2. What is the most challenging part of your job? Of course, you want an answer that has to do with the actual tasks and not that the managers are extremely incompetent or the coworkers are slackers and gossipers. 
  3. What do you enjoy the most about your job? A good answer to this question would be either the people there or the fact that the job has a lot of professional growth. If you like the answers, you might have a bigger interest in the company and working there. In turn, you’ll try harder to get into the role. 
  4. What’s the company culture like? The answer you should be looking for is one of a positive work environment. You don’t want to be offered the job if you find out that the company culture is not the ideal setup, especially for you specifically. 
  5. How flexible is your role? This is how Rachel Pelta from The Forage puts it, “When you ask about flexibility, you aren’t just asking if the job is flexible (though that is part of it). You’re also asking how autonomous the role is or how much discretion you have in how you get things done. For example, if you’re considering a career in mergers and acquisitions, you might have a lot of flexibility in how you gather information, when you work, and deciding if the deal takes place. But on the flip side, once you decide the deal should happen, you may have very little flexibility in terms of the due diligence that has to happen or how long things take because of legal requirements.”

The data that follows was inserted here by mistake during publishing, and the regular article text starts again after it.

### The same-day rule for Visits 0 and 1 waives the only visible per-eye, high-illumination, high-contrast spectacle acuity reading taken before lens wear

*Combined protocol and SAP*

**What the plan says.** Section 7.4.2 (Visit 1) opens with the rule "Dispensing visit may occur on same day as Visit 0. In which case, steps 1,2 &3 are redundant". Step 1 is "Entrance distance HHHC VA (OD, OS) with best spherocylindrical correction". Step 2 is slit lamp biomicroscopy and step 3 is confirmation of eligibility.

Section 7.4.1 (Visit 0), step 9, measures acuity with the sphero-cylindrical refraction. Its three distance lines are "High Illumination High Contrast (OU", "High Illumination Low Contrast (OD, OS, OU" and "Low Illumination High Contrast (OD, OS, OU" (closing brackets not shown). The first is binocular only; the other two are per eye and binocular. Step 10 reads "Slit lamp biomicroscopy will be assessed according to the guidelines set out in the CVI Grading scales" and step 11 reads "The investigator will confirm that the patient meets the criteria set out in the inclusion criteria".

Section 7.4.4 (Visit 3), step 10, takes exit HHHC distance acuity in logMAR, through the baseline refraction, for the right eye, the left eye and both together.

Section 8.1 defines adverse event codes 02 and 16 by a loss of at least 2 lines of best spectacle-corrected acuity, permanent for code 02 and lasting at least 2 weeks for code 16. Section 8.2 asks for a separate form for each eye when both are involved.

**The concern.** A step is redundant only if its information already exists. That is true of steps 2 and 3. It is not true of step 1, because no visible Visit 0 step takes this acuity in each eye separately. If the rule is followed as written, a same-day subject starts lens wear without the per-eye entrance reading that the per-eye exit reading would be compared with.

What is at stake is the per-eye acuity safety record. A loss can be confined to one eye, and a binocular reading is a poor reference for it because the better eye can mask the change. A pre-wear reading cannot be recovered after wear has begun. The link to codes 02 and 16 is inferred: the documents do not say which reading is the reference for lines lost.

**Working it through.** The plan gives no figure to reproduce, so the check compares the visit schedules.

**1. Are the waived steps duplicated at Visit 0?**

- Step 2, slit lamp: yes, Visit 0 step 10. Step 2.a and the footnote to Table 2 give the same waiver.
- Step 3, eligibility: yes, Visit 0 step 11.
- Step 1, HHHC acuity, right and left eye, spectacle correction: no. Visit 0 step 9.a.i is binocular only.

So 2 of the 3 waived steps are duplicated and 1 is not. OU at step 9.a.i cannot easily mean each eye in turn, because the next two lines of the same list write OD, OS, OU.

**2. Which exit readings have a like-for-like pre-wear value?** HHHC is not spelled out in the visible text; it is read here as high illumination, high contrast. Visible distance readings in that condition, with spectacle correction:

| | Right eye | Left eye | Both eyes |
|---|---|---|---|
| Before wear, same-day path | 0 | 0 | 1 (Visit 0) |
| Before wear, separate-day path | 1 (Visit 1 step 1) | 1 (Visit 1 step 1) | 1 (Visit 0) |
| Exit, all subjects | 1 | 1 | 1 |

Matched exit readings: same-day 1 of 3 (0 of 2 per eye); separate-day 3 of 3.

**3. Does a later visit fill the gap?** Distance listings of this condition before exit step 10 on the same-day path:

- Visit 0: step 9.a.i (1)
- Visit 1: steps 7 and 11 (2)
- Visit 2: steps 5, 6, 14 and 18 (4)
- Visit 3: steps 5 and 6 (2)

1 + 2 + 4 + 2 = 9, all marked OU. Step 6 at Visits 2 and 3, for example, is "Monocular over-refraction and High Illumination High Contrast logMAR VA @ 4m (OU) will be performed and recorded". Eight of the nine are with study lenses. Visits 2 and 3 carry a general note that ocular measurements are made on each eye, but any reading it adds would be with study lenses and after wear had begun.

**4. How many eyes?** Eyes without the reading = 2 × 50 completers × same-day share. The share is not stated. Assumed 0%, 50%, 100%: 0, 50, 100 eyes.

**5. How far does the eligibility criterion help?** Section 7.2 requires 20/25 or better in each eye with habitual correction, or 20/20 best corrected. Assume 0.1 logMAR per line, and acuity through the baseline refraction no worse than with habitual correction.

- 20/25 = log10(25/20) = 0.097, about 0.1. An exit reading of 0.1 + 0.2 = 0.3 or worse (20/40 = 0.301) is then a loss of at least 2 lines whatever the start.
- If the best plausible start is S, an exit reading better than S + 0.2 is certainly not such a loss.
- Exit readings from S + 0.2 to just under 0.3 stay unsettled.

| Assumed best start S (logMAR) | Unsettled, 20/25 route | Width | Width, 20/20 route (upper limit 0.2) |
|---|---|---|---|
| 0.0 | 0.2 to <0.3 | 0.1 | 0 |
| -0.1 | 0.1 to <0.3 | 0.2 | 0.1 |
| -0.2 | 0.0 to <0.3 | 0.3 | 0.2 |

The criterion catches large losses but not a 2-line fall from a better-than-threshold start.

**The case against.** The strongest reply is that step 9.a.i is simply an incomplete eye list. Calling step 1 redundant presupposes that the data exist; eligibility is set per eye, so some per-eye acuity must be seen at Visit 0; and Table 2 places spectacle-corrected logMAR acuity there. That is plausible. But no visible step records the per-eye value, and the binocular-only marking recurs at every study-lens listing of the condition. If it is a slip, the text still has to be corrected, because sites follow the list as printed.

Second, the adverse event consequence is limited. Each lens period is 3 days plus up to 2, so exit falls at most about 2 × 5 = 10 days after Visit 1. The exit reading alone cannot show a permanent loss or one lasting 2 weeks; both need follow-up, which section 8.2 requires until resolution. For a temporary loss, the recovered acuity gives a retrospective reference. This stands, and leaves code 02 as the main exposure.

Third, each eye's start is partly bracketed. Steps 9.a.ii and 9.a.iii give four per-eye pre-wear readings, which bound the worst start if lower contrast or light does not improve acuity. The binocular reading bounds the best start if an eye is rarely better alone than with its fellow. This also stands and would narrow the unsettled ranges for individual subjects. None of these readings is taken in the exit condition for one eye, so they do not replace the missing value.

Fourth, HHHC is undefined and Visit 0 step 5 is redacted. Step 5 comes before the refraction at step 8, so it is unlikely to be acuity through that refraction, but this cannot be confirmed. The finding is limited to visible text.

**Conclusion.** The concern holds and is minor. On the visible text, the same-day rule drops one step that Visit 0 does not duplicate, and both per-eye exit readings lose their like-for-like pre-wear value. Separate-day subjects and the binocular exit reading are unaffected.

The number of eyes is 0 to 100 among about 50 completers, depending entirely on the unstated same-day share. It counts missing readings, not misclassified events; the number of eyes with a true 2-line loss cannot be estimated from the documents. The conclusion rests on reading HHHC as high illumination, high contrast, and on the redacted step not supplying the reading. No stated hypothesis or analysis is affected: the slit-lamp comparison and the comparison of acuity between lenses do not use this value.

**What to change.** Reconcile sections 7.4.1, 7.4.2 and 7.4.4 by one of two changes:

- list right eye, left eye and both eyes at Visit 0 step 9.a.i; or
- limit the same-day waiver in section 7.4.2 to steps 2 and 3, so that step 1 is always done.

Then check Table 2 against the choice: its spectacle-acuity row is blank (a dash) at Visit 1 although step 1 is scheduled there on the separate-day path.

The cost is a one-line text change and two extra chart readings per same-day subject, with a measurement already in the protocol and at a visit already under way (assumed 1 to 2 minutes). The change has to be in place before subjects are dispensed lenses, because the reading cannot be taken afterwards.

Of course, you can make your questions more direct and relevant to the company or industry you’re applying for. This is also why it’s a good idea to research more about the interviewer, company, and job description. NOTE: Informal interviews usually don’t give you a detailed job description before the interview. 

Questions and answers about the industry

In this type of interview, you’ll also want to ask the interviewer about the industry in general. You can ask informal questions such as:

  1. Is there enough growth in this field for someone with my background and skills? To put it simply, you’ll want the answer to be ‘yes’. This way, you can see this job as a long-term career. It will also prove that there are going to be lots of opportunities to grow. 
  2. Is there an opportunity for self-employment in your field? Let’s say you’re someone who prefers to work on your own in the future. Well, you can ask straight away if this is a possibility in the industry you’re interested in. If yes, then it’s a great opportunity to begin as an employee, and then move on to your dream scenario. 
  3. Are people more likely to enter or leave this profession? As someone who wants to enter the industry, you want the interviewer/interviewee to answer that people are more likely to get into the profession for good reasons. If the answer is that people tend to leave, don’t forget to ask why. Remember, this is an informal and informational interview. You’re asking questions to get as much information as possible. 
  4. Where do you think the industry will change the most in the next five years? For an answer, you’ll want to hear more positive changes than negative ones. Of course, that doesn’t mean there will be no negative changes. It’s a good idea to be able to see both sides. This way, you can picture what the field will look like in the future (and whether it’s a good choice to get into it).